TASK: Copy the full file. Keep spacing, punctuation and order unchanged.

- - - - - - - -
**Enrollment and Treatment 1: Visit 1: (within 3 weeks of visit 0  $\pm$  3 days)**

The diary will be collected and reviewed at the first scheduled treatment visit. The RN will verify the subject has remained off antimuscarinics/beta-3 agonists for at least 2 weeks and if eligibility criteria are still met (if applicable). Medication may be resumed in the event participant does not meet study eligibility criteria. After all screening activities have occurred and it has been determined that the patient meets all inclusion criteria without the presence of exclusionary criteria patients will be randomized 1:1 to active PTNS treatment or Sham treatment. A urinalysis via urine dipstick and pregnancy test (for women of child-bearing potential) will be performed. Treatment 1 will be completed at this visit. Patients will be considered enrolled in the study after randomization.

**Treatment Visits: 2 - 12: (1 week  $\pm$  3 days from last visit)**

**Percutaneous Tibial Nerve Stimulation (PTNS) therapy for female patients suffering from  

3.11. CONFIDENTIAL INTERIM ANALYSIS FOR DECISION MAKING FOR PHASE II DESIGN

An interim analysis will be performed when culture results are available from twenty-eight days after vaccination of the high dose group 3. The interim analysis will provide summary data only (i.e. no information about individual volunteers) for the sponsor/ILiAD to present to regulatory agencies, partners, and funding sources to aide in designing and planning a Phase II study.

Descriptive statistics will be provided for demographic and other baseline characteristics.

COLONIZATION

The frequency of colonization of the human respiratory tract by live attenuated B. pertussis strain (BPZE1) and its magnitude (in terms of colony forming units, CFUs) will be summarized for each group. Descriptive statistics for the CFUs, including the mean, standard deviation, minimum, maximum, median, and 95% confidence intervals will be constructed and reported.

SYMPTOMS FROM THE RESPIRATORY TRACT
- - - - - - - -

**Enrollment and Treatment 1: Visit 1: (within 3 weeks of visit 0  $\pm$  3 days)**

The diary will be collected and reviewed at the first scheduled treatment visit. The RN will verify the subject has remained off antimuscarinics/beta-3 agonists for at least 2 weeks and if eligibility criteria are still met (if applicable). Medication may be resumed in the event participant does not meet study eligibility criteria. After all screening activities have occurred and it has been determined that the patient meets all inclusion criteria without the presence of exclusionary criteria patients will be randomized 1:1 to active PTNS treatment or Sham treatment. A urinalysis via urine dipstick and pregnancy test (for women of child-bearing potential) will be performed. Treatment 1 will be completed at this visit. Patients will be considered enrolled in the study after randomization.

**Treatment Visits: 2 - 12: (1 week  $\pm$  3 days from last visit)**

**Percutaneous Tibial Nerve Stimulation (PTNS) therapy for female patients suffering from  

3.11. CONFIDENTIAL INTERIM ANALYSIS FOR DECISION MAKING FOR PHASE II DESIGN

An interim analysis will be performed when culture results are available from twenty-eight days after vaccination of the high dose group 3. The interim analysis will provide summary data only (i.e. no information about individual volunteers) for the sponsor/ILiAD to present to regulatory agencies, partners, and funding sources to aide in designing and planning a Phase II study.

Descriptive statistics will be provided for demographic and other baseline characteristics.

COLONIZATION

The frequency of colonization of the human respiratory tract by live attenuated B. pertussis strain (BPZE1) and its magnitude (in terms of colony forming units, CFUs) will be summarized for each group. Descriptive statistics for the CFUs, including the mean, standard deviation, minimum, maximum, median, and 95% confidence intervals will be constructed and reported.

SYMPTOMS FROM THE RESPIRATORY TRACT